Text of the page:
The former Casualty and Brookside star, who is soon to appear in the new series of Broadchurch, examines her Indian heritage – a past that she has previously “denied”.
She first looks up her Great Grandfather, who it transpires is someone famous in India. The man in question, Nares Chandra Sen-Gupta, was a lawyer, author, feminist, and a campaigner for Indian independence. He translated books that were banned by the British, improved education for girls, and also helped to reunite Bengal after it British had partitioned it. His sister Charuprabha meanwhile went to jail three times for her nationalist believes and had a correspondence with Ghandi.
Going back another generation, Sarker discovers that her 2xGreat Grandfather was a landowner in modern-day Bangladesh, back when it was still part of India. In fact, he was landed gentry. Years later however, when Bangladesh was known as East Pakistan, the family got caught up in the Bangladesh War of Independence, and Sarker learns of the atrocities committed by the occupying Pakistani forces (the programme does mention that both sides committed atrocities, but those made by Bangladesh are not highlighted much).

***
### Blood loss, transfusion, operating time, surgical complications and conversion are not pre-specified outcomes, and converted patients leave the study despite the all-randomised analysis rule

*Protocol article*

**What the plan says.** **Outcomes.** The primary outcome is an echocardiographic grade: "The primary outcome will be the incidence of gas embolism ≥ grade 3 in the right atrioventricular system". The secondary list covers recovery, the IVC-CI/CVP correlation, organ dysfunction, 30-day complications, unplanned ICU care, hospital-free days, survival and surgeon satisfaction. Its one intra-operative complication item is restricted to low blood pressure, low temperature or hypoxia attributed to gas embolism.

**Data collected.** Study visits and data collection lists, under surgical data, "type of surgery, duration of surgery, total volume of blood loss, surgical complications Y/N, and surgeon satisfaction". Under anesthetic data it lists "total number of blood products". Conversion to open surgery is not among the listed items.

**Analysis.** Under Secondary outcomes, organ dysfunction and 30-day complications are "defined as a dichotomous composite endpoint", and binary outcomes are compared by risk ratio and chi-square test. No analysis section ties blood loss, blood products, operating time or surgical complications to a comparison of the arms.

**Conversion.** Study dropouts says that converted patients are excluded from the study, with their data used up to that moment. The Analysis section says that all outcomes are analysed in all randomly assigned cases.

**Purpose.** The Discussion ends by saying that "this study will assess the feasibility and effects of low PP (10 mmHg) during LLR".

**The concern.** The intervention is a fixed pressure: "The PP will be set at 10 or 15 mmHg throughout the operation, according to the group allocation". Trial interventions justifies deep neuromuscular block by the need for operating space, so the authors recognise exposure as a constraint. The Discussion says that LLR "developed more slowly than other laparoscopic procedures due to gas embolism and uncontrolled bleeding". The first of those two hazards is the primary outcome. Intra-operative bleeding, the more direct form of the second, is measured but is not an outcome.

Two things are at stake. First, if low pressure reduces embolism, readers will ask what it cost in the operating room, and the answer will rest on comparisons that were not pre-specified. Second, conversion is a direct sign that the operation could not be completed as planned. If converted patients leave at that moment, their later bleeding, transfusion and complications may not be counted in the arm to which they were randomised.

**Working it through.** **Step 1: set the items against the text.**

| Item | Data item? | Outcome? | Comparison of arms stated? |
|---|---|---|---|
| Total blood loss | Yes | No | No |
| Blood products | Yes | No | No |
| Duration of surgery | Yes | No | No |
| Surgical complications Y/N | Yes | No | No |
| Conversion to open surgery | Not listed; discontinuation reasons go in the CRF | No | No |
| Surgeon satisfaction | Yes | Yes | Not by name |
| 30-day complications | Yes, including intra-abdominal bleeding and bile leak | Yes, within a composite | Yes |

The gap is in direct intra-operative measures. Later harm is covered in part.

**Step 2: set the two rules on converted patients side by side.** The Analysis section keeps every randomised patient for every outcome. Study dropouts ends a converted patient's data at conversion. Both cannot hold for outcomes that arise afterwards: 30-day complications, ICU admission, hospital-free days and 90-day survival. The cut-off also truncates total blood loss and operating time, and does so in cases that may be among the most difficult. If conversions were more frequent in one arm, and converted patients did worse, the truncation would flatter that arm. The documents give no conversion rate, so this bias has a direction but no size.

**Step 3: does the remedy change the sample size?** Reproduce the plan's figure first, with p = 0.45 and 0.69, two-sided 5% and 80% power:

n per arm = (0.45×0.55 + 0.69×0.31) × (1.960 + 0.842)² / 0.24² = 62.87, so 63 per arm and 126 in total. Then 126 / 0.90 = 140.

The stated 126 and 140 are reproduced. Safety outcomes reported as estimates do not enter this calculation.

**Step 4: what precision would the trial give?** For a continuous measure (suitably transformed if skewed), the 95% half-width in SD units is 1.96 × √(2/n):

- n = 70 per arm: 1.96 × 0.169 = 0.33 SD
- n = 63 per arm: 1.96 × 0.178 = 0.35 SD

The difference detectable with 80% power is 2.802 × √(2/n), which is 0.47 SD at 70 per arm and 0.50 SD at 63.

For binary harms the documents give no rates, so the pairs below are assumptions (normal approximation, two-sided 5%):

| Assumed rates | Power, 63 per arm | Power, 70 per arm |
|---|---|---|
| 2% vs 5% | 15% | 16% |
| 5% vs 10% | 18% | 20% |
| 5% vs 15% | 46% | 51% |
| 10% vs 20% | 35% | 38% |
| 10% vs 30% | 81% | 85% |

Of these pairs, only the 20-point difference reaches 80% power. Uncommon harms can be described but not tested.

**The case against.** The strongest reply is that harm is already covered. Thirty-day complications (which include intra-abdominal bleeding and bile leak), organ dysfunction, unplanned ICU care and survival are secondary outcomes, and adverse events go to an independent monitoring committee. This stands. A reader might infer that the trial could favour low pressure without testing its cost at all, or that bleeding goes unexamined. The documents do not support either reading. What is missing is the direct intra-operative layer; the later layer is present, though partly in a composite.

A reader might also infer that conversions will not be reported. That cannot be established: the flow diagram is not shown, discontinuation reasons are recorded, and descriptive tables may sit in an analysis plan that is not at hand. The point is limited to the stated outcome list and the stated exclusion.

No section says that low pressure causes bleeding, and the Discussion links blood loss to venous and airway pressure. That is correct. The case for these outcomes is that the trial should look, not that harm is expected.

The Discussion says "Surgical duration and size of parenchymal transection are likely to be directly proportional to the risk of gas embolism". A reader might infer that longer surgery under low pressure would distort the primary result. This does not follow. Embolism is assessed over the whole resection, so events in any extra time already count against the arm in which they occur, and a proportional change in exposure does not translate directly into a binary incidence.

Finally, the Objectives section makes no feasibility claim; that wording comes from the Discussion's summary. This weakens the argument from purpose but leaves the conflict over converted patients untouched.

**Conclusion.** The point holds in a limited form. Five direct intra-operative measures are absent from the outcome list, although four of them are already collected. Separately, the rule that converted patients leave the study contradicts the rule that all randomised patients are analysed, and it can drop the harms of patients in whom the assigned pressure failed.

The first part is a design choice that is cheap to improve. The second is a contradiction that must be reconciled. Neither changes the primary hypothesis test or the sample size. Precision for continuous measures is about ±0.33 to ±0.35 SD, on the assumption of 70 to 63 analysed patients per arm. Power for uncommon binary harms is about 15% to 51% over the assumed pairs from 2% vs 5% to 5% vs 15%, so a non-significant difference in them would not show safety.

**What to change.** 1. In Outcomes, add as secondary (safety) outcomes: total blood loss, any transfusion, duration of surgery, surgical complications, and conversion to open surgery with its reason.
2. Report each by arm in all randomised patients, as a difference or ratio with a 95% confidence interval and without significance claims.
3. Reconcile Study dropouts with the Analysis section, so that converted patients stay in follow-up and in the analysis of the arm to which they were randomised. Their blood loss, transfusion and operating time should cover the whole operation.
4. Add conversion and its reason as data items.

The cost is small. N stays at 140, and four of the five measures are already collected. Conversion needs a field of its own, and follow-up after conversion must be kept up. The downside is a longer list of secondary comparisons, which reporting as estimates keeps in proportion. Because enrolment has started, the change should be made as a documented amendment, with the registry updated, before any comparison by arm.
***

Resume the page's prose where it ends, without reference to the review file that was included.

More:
This episode is a reminder of our both own problematic history in terms of the British Empire, as well as the crimes of the more recent past. I was not even aware of the Bangladesh War of Independence, so this was something that really drew me in. It was also interesting to learn parts of India’s history, such as that of the country’s most famous author, Rabindranath Tagore, who had a correspondence with Sen-Gupta.
Therefore, this has been the most educational episode of the series. It makes me want to learn more about the periods and places covered.
Who Do You Think You Are? is on BBC One at 20.00.